On the other hand, several clinical studies have suggested that the discrimination of shape, orientation, and size are also important for hand manipulation (Jeannerod 1994; Perenin and Vigheto 1988). Goodale and Milner (1992)emphasized that the dorsal visual pathways projecting to the parietal cortex constitute the “how system,” which provides action-relevant information regarding the structural characteristics and orientation of objects. The results of recent functional brain imaging studies support this hypothesis (Binkofski et al. 1998; Faillenot et al. 1997). Furthermore recent electrophysiological studies of the monkey have revealed that parietal visual neurons are not limited to those that are sensitive to visual motion or spatial position (Duffy and Wurtz 1991a,b; Galletti et al. 1993; Sakata et al. 1994) but also include those that are sensitive to 3D stimuli and are selective for surface orientation or axis orientation in depth (Sakata et al. 1997a,b) and those that respond selectively to 2D shapes (Sereno and Maunsell 1998). These findings suggest that the neural correlates of form vision are not confined to the ventral visual pathway but also involve the dorsal visual pathway.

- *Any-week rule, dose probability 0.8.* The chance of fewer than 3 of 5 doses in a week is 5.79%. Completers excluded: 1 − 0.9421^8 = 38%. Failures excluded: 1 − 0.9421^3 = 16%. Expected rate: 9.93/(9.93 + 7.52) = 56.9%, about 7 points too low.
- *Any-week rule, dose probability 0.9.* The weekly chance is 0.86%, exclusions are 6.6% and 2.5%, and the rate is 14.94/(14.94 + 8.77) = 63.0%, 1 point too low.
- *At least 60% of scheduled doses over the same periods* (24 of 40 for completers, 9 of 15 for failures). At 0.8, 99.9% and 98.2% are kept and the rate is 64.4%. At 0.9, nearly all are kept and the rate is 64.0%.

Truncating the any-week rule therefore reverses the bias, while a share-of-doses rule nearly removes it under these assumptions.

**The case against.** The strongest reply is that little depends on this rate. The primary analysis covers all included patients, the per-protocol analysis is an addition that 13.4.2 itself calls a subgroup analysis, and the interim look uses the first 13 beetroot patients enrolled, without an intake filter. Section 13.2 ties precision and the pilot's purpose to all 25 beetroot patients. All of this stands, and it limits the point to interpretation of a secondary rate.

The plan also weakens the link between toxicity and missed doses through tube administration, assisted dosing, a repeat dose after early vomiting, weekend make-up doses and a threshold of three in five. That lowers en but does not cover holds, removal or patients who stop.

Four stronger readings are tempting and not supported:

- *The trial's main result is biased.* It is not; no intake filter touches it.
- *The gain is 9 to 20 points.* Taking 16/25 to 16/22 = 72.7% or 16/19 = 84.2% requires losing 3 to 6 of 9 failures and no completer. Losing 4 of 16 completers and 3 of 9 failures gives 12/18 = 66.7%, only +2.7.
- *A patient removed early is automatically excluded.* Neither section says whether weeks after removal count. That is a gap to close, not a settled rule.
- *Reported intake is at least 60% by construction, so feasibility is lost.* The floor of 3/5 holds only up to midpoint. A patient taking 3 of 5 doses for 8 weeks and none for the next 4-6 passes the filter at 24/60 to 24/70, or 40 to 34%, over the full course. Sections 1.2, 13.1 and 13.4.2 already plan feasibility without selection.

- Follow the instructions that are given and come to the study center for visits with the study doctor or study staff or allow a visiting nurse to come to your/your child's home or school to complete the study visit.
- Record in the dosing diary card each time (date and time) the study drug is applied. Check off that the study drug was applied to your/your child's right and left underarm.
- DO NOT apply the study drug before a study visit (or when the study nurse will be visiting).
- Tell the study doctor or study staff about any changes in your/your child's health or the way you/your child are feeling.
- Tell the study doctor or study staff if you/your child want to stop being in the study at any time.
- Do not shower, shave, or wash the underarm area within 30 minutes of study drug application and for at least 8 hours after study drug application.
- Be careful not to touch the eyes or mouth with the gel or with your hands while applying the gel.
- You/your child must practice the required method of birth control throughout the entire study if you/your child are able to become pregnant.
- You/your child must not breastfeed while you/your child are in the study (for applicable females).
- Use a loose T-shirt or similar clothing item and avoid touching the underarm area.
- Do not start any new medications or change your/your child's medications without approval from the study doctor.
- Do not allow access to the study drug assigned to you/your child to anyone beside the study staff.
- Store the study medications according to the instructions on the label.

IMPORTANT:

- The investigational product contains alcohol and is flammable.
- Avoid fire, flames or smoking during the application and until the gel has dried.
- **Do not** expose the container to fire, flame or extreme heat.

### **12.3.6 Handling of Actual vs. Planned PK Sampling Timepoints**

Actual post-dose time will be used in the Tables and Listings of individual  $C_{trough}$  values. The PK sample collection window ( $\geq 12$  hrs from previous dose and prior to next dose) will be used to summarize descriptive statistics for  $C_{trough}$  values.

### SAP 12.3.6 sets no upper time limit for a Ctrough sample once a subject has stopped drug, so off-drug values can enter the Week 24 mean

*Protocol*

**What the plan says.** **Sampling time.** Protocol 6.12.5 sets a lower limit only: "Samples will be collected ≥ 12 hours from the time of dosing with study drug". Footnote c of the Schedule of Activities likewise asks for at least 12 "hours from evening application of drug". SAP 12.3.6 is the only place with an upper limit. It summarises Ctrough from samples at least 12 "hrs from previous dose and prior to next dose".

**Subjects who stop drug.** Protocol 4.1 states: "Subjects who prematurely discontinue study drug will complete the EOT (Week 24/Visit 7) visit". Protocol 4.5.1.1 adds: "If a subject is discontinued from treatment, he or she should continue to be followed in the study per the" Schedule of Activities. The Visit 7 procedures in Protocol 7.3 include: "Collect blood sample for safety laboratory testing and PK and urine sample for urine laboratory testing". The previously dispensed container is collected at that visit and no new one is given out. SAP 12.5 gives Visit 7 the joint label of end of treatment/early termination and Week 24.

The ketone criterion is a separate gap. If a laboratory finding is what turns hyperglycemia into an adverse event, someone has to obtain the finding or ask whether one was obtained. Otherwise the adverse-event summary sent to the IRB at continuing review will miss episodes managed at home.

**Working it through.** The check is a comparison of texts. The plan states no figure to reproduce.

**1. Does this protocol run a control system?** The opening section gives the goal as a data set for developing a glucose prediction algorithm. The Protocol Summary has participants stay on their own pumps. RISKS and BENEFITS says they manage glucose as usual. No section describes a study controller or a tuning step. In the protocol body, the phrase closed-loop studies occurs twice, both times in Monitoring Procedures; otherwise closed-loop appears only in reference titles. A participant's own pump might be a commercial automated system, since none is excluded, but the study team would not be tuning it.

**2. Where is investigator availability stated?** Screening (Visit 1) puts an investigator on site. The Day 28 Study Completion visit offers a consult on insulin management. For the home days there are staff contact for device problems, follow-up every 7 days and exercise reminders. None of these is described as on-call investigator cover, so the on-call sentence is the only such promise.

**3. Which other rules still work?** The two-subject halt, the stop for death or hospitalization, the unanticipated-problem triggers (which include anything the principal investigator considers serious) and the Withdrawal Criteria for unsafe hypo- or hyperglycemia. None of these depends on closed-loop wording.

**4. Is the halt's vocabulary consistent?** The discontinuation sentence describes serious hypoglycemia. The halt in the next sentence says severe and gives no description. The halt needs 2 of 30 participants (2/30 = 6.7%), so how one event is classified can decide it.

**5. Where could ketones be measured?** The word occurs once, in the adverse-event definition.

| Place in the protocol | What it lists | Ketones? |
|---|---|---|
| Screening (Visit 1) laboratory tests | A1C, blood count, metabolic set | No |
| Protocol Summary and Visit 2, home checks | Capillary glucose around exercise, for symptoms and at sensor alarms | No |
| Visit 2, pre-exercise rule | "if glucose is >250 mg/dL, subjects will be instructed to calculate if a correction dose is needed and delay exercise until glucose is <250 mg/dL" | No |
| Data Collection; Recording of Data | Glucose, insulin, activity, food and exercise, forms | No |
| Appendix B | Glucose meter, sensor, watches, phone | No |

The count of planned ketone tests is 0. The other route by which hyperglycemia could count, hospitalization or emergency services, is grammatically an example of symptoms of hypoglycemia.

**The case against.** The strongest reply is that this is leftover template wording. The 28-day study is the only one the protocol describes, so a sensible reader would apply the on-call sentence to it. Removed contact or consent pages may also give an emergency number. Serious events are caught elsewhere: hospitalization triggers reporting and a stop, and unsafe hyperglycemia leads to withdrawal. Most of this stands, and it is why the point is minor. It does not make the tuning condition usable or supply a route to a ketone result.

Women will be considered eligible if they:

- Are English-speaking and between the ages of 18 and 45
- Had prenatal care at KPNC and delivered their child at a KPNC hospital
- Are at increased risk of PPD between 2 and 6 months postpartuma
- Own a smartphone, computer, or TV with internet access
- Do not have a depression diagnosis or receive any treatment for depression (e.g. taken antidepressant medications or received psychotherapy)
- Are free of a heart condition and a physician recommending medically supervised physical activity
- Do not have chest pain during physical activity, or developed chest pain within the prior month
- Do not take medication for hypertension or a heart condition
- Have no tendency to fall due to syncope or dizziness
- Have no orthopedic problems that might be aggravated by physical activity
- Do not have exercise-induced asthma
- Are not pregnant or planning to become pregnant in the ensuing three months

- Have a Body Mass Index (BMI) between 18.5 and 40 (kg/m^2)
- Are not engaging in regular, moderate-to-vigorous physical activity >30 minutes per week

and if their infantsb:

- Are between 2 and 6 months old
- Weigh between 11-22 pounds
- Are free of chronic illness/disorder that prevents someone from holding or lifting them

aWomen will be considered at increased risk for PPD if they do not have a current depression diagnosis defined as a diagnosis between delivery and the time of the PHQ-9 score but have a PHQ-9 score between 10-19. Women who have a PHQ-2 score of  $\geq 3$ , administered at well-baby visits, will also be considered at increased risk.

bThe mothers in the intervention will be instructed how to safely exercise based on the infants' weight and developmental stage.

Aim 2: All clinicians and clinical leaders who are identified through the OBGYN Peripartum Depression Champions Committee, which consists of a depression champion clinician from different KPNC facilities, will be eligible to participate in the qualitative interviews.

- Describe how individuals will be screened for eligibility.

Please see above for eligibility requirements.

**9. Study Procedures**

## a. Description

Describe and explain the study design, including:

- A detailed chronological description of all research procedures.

In our previous experiments, the shapes of the switches given to the subjects for manipulation were complex and were selected primarily to elicit different types of hand manipulation. Therefore it was difficult to determine whether the selectivity of these visual neurons was related to the 3D shape of the objects or to some other features related to a difference in the type of hand manipulation. The main purpose of the present study was to clarify whether the visually responsive hand-manipulation-related neurons, which responded to the sight of objects (object-type), in area AIP truly discriminate the shape of the objects manipulated. For this purpose, we used geometric solids (plate, ring, cube, cylinder, cone, and sphere) on the head of a pull switch covering a wide range of elementary 3D shapes while restricting the movements to uniform grasping and pulling. We also attempted to study the extent of selectivity of these neurons for the size and/or orientation of objects because these are important variables in the visual control of hand movement. In addition, we studied the object selectivity of the visually responsive neurons that did not respond to the sight of objects (nonobject-type), as well as that of motor-dominant neurons that did not show any difference in the responses between the light and dark, for comparison.